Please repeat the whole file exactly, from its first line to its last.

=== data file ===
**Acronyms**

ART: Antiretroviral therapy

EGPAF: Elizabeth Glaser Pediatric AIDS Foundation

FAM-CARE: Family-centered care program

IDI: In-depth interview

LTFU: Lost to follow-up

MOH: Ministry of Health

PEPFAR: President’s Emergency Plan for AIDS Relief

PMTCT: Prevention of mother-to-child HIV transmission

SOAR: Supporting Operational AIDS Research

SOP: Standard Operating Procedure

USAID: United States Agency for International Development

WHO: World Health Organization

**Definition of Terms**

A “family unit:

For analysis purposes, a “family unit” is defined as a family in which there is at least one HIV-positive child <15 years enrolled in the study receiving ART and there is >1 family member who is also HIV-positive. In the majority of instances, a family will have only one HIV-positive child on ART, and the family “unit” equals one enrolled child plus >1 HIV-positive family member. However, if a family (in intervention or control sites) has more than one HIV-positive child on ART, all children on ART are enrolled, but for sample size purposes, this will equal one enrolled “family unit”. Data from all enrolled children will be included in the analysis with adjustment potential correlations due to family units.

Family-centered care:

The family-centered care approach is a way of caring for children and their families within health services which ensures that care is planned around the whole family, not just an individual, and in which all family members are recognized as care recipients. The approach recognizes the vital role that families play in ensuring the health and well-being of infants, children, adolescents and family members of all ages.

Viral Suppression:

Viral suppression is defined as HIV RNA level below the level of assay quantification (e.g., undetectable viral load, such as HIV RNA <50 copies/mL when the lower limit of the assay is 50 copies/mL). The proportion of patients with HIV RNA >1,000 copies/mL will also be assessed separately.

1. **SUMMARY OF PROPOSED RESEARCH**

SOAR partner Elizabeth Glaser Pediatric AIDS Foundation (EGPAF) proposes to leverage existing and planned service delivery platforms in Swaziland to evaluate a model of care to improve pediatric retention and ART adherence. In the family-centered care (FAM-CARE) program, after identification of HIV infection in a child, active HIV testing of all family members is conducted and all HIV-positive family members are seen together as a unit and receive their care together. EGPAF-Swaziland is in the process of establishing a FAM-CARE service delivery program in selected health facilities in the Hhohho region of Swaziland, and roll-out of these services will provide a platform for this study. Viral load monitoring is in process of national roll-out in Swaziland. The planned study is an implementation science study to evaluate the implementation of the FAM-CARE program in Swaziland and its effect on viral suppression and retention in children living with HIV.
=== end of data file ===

**Acronyms**

ART: Antiretroviral therapy

EGPAF: Elizabeth Glaser Pediatric AIDS Foundation

FAM-CARE: Family-centered care program

IDI: In-depth interview

LTFU: Lost to follow-up

MOH: Ministry of Health

PEPFAR: President’s Emergency Plan for AIDS Relief

PMTCT: Prevention of mother-to-child HIV transmission

SOAR: Supporting Operational AIDS Research

SOP: Standard Operating Procedure

USAID: United States Agency for International Development

WHO: World Health Organization

**Definition of Terms**

A “family unit:

For analysis purposes, a “family unit” is defined as a family in which there is at least one HIV-positive child <15 years enrolled in the study receiving ART and there is >1 family member who is also HIV-positive. In the majority of instances, a family will have only one HIV-positive child on ART, and the family “unit” equals one enrolled child plus >1 HIV-positive family member. However, if a family (in intervention or control sites) has more than one HIV-positive child on ART, all children on ART are enrolled, but for sample size purposes, this will equal one enrolled “family unit”. Data from all enrolled children will be included in the analysis with adjustment potential correlations due to family units.

Family-centered care:

The family-centered care approach is a way of caring for children and their families within health services which ensures that care is planned around the whole family, not just an individual, and in which all family members are recognized as care recipients. The approach recognizes the vital role that families play in ensuring the health and well-being of infants, children, adolescents and family members of all ages.

Viral Suppression:

Viral suppression is defined as HIV RNA level below the level of assay quantification (e.g., undetectable viral load, such as HIV RNA <50 copies/mL when the lower limit of the assay is 50 copies/mL). The proportion of patients with HIV RNA >1,000 copies/mL will also be assessed separately.

1. **SUMMARY OF PROPOSED RESEARCH**

SOAR partner Elizabeth Glaser Pediatric AIDS Foundation (EGPAF) proposes to leverage existing and planned service delivery platforms in Swaziland to evaluate a model of care to improve pediatric retention and ART adherence. In the family-centered care (FAM-CARE) program, after identification of HIV infection in a child, active HIV testing of all family members is conducted and all HIV-positive family members are seen together as a unit and receive their care together. EGPAF-Swaziland is in the process of establishing a FAM-CARE service delivery program in selected health facilities in the Hhohho region of Swaziland, and roll-out of these services will provide a platform for this study. Viral load monitoring is in process of national roll-out in Swaziland. The planned study is an implementation science study to evaluate the implementation of the FAM-CARE program in Swaziland and its effect on viral suppression and retention in children living with HIV.